On March 1, 1932, Charles Lindbergh III, the young son of famed aviator Charles Lindbergh, is kidnapped from the family's home in Hopewell, New Jersey. Lindbergh, who became an international celebrity when he flew the first solo flight across the Atlantic Ocean in 1927, and his wife Anne discovered a ransom note demanding $50,000 in their son's empty room.
Feb. 28, 2013 King 5 News
Just when you thought you’d seen the last of Colton Harris-Moore, he’s back, draped in drama once again.
Skagit County Prosecutor Rich Weyrich is pursuing a theft charge against Harris-Moore for stealing a plane from an Anacortes airport in 2010. However, he landed that plane in San Juan County. Prosecutors there took jurisdiction, and went along with a massive plea deal that landed the Barefoot Bandit in prison for 6.5 years.
“Fifteen prosecutors from across the country, two U.S. attorneys and two judges agreed that the sentence for this matter was appropriate,” said Harris-Moore’s attorney John Henry Brown. “The only person who disagreed was Mr. Weyrich."
Weyrich says he wasn’t aware of the San Juan plea agreement and never agreed to one himself. He wants the once notorious fugitive prosecuted locally for local crimes.
“Another county, without consulting us, took some of our charges and filed them as part of a plea bargain,” said Weyrich. “This surreptitious deal between the defense attorney and the San Juan County prosecutor turns the end of justice on its head.”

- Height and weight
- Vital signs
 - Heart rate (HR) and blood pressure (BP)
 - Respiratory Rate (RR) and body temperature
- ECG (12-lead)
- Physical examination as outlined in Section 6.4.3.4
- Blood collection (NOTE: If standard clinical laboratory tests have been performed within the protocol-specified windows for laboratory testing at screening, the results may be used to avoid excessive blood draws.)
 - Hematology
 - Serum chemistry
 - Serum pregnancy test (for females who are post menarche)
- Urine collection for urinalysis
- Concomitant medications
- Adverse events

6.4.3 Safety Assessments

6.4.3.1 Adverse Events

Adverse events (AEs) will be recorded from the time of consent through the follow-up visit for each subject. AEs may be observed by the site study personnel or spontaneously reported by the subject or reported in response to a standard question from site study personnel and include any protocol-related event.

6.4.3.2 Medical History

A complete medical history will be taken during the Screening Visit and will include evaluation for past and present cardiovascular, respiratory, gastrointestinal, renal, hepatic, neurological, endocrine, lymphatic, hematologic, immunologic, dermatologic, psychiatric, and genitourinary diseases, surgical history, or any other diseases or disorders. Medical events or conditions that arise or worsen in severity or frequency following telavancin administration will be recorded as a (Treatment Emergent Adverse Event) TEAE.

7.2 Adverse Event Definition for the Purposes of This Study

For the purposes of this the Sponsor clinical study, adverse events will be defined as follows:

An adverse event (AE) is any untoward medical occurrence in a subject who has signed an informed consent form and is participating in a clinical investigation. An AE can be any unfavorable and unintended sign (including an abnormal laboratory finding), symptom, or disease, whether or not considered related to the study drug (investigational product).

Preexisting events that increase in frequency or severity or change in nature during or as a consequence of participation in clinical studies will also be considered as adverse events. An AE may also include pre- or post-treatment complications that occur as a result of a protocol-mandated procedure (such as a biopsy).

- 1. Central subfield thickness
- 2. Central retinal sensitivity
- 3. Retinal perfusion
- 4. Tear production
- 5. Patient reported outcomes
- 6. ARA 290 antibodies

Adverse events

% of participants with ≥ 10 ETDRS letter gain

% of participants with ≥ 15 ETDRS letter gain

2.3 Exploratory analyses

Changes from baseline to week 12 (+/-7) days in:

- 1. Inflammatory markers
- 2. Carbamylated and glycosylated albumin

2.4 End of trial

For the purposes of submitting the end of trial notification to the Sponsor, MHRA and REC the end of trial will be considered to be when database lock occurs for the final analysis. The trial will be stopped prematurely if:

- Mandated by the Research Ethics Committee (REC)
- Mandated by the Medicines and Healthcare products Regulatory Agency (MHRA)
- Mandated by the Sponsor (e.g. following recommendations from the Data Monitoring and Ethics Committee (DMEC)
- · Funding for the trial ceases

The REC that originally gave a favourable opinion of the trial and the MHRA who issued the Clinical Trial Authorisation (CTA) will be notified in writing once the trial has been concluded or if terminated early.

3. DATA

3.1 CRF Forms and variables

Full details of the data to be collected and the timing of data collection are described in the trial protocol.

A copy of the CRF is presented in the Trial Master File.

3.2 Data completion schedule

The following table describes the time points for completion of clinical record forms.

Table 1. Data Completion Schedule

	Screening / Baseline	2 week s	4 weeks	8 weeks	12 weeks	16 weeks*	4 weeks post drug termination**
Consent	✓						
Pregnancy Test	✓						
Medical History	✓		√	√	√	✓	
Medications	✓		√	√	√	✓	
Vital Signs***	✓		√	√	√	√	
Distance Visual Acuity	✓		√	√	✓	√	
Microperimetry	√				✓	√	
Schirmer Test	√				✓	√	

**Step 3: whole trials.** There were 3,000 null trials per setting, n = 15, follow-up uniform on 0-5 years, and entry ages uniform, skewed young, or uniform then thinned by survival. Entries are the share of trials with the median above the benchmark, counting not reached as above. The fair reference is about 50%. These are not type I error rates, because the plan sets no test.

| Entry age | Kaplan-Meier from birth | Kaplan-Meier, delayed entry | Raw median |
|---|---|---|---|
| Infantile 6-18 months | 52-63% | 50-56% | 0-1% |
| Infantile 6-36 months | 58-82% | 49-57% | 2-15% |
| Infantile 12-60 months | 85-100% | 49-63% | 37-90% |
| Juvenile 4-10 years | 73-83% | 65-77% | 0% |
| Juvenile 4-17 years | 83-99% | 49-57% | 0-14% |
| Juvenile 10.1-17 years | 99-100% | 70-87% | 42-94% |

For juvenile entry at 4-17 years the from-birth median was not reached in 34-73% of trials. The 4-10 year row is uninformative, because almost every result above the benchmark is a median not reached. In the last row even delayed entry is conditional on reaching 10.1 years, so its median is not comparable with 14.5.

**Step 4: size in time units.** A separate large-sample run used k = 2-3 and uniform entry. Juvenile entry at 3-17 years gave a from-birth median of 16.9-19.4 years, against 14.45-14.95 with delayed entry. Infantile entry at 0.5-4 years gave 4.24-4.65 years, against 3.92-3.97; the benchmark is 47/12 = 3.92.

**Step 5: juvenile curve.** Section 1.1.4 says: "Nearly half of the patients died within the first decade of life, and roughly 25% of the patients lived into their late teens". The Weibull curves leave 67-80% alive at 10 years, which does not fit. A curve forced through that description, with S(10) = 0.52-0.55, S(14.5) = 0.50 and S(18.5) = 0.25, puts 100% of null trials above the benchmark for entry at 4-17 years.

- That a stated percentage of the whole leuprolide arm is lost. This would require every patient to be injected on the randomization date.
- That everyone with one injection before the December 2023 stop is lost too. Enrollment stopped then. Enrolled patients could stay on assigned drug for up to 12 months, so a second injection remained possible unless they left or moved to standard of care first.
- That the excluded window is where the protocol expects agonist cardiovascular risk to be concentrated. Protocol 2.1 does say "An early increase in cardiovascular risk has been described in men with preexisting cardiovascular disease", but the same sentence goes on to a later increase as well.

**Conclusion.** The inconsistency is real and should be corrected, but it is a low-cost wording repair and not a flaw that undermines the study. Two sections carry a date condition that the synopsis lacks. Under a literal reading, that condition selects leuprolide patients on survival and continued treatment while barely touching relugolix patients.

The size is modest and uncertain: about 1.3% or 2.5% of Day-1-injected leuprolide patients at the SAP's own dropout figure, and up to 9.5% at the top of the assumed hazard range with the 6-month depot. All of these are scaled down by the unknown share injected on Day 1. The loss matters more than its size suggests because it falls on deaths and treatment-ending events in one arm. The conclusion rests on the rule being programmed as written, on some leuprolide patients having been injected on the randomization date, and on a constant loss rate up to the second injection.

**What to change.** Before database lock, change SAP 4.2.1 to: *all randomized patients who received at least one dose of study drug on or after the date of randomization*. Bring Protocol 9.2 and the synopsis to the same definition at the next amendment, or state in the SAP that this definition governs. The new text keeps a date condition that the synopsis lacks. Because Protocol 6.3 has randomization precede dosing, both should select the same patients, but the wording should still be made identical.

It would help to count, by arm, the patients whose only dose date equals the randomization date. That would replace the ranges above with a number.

Prosecuting Colton Harris-Moore again could constitute double jeopardy. It’s quite possible the theft case will be thrown out by the judge. He could be convicted on a burglary charge connected to the airplane, but even that likely would not increase his sentence.
On February 28, 1986, Swedish Prime Minister Olof Palme was assassinated. Palme led the Swedish Social Democratic Party from 1969 until his death, and was a two-term Prime Minister of Sweden.
Feb. 27, 2013 Seattle Times
Seattle Mayor Mike McGinn and Chief John Diaz announced today that police have begun using new “predictive policing” software in the city’s East and Southwest precincts in an effort to reduce crime through analysis of data on crime and location.
“This technology will allow us to be proactive rather than reactive in responding to crime,” said McGinn during a news conference. “This investment, along with our existing hot spot policing work, will help us to fulfill the commitments we made in the ’20/20′ plan to use data in deploying our officers to make our streets safer.”
According to a Los Angeles Times article on predictive policing employed by the LAPD, predictive policing is rooted in the notion that it is possible, through sophisticated computer analysis of information about previous crimes, to predict where and when crimes will occur. Based on models for predicting aftershocks from earthquakes, predictive policing forecasts the locations where crime is likely to occur.
It works by entering all crime and location data dating back to 2008 into a complex algorithm that generates a prediction about where crimes are likely to take place on a certain day and time. Officers are provided with these forecasts before beginning their shifts, and are assigned to use their “proactive time” between 911 calls to patrol those areas, according to Seattle police.
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With the purpose of writing about true crime in an authoritative, fact-based manner, veteran journalists J. J. Maloney and J. Patrick O’Connor launched Crime Magazine in November of 1998.